And so it begins. My son has accepted admission into a large state university, providing him with the first footstep towards adult life and, hopefully, a successful career path.

For him, like many others, college is an expectation—not an option. In fact, two years from now, 63 percent of all job openings will require workers with at least some college education, according to a study by Georgetown University. However, it’s not that piece of paper that secures a job after graduation—it’s the valuable experiences one gains in achieving that degree. I plan to share with my future collegiate this bit of advice from today’s issue of Promotional Consultant Today. If you have sons or daughters heading off to college, or if you or your co-workers are still working to earn that degree, check out these tips to supercharge your classroom experience.

1. Build relationships with professors. Stay after class to ask questions. Participate in class. Drop in during office hours. Attend on-campus events, such as lectures, that professors might attend. Ask them for more general advice, such as what they did as students to put themselves in a good position to get hired after graduation. Later, don’t be afraid to ask for employment help and reference letters.

2. Get a job that relates to your major in some way. The best way to start is to follow the tips above and start talking to professors. Ask them for suggestions for employment that will match your major and help you learn some basic skills. Work study jobs are often perfect for this. Yes, you’ll often find yourself doing repetitive, boring tasks, but if you keep in mind that mastering these skills will not only impress your boss but give you a great springboard toward your career, earn you some money, and create some impressive resume fodder and stories to tell during interviews, it’s a lot easier to focus.

3. Use electives to build transferable skills. When you have slots for classes that you’re unsure how to fill, look for courses that help you build transferable skills—the things you will be able to use at any job. Examples include public speaking, leadership, technical writing, time management, communication, information management and basic IT skills. Take these classes and focus on the skills you’ll build.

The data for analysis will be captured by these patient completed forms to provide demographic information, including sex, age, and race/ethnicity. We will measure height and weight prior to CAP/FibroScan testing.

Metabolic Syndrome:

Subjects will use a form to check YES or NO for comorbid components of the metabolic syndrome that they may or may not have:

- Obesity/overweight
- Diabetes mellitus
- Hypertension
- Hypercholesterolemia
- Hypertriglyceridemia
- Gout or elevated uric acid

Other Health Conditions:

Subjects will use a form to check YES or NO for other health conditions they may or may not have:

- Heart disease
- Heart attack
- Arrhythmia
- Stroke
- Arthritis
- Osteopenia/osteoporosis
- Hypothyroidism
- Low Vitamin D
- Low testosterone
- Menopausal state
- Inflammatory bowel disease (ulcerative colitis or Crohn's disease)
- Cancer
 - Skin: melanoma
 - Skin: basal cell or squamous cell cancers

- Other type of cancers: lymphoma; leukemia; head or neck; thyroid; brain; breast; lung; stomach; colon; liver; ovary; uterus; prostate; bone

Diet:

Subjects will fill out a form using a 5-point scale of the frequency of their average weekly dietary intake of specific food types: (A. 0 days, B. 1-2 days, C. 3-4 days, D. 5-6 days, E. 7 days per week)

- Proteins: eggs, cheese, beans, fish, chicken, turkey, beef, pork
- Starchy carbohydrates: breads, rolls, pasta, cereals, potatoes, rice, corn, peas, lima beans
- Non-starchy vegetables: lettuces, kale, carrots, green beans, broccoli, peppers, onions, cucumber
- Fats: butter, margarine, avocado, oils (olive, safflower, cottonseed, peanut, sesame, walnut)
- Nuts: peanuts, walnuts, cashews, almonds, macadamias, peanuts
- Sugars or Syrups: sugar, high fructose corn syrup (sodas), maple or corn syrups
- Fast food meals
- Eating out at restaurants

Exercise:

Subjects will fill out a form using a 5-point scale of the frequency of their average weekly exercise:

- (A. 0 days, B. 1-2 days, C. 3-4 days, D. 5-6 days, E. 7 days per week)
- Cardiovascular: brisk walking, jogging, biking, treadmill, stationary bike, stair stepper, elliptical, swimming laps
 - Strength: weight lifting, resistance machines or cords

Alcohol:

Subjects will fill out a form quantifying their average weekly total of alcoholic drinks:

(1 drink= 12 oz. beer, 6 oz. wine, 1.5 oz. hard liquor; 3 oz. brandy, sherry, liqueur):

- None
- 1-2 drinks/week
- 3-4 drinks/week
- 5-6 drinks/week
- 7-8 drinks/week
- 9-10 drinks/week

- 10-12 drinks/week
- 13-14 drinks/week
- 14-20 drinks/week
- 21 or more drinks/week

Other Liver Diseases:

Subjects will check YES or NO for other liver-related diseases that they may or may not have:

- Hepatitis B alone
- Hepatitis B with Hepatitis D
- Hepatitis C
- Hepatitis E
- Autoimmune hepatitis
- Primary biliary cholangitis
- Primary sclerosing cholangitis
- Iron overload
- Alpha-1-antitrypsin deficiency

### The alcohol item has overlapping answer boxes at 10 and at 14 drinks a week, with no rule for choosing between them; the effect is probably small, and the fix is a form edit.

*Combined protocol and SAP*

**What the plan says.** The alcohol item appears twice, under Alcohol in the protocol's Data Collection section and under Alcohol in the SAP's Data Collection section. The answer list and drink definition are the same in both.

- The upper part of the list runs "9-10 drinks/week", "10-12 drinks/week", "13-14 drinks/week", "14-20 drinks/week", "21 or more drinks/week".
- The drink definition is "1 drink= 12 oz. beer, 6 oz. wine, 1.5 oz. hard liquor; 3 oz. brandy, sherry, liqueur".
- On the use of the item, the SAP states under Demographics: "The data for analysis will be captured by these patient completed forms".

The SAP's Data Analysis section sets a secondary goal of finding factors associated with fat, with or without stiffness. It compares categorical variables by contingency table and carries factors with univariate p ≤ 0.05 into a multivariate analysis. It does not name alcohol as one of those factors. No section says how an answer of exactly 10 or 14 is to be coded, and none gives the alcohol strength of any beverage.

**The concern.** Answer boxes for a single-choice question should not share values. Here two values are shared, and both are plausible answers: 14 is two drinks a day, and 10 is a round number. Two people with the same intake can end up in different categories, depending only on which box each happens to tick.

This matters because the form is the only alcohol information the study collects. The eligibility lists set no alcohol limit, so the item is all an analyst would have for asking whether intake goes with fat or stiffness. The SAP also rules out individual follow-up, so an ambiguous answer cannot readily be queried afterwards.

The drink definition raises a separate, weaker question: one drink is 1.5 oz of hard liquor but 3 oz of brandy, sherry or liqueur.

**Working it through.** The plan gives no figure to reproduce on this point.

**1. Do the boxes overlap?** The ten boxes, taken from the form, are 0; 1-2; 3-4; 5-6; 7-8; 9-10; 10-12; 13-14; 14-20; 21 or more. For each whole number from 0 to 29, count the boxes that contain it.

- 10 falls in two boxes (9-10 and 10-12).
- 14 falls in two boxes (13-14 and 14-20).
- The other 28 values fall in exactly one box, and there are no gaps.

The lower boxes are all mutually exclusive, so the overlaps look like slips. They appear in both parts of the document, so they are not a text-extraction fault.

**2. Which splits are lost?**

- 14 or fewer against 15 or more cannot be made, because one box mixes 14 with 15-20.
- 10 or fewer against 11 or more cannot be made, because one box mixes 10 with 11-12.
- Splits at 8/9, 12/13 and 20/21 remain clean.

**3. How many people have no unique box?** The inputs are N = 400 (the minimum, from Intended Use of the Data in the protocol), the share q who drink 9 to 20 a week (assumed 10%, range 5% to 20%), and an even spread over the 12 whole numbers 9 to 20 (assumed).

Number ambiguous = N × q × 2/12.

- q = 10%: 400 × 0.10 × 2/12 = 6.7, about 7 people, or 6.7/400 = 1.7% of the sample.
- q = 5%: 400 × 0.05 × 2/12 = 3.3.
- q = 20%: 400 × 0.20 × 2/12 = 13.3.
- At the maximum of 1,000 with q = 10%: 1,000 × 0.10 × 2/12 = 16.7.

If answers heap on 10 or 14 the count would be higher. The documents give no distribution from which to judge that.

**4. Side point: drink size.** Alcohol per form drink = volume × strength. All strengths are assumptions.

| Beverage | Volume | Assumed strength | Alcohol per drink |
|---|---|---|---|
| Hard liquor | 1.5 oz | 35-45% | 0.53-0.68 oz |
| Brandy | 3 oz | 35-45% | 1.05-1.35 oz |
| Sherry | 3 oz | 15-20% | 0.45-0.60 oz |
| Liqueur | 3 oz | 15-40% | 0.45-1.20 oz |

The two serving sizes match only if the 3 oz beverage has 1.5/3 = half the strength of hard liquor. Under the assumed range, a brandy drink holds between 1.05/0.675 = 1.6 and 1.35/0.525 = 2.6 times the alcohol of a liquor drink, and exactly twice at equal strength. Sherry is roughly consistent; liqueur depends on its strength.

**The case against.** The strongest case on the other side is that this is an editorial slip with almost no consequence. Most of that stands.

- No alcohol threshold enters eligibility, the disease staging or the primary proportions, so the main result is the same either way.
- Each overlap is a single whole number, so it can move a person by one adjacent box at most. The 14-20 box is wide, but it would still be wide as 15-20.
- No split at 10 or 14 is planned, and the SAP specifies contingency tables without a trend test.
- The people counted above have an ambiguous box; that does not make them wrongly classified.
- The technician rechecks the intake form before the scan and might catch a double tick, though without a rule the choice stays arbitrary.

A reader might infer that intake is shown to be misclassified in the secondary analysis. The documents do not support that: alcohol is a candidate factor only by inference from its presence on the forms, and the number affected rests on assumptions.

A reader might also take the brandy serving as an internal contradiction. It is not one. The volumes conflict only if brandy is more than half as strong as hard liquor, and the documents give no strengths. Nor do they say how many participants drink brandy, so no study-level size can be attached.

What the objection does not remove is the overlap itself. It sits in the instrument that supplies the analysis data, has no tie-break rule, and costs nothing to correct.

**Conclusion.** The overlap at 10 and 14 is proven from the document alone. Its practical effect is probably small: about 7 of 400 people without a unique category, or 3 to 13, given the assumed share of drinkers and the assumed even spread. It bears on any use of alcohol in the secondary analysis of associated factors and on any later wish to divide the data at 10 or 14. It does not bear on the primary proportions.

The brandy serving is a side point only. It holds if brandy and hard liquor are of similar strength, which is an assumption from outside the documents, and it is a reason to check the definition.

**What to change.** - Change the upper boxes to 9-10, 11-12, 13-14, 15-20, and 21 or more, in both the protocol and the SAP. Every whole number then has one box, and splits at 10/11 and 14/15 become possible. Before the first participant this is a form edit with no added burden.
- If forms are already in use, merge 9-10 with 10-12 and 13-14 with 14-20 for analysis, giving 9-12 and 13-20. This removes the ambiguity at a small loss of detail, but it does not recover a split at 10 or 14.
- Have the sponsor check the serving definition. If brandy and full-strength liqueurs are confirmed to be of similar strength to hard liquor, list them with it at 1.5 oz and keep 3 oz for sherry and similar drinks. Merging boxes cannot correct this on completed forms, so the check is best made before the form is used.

4. Participate in student activities. Seek out an activity or two that’s connected to what you’re studying. Get involved, build relationships with others who are involved and seek out leadership positions within those groups. This strategy will not only accentuate your knowledge, but it will build relationships with future professional peers and give you some great resume fodder.

5. Participate in activities that build transferable skills. Beyond activities related to your studies, seek out activities that will help you build skills that you can use after graduation. Public speaking is always good, as are organizations that focus on leadership and debate.

6. See the big picture on projects. When you have a class project, don’t just look at it as a path to a good grade. Look at it as a way to build the skills you’re going to use when you’re in the workplace. Look at the product of that project as something you might be able to hold on to for a portfolio, or to build into something bigger. Look at it as something you’ll want to show to people in a professional environment. Not only will the grade be easy to achieve, you’ll build some skills and potentially have some great examples for your portfolio.

7. Do something awesome. Spend a semester or two to study abroad. Take a key role in a major volunteer project. Anything you can do that will help you stand out from the pack in a positive way and contribute a deep personal value to your life will add solid value to your higher education.

Source: Trent Ham started The Simple Dollar in 2006 after going through a complete financial meltdown. Hamm decided to throw himself head first into fixing his financial situation and getting out of debt. Within eight months, he was able to pay off all of his credit card debt as well as his vehicle, and he also established an emergency fund. After that, he decided to share with the world what he learned and help those who were struggling with the same situation.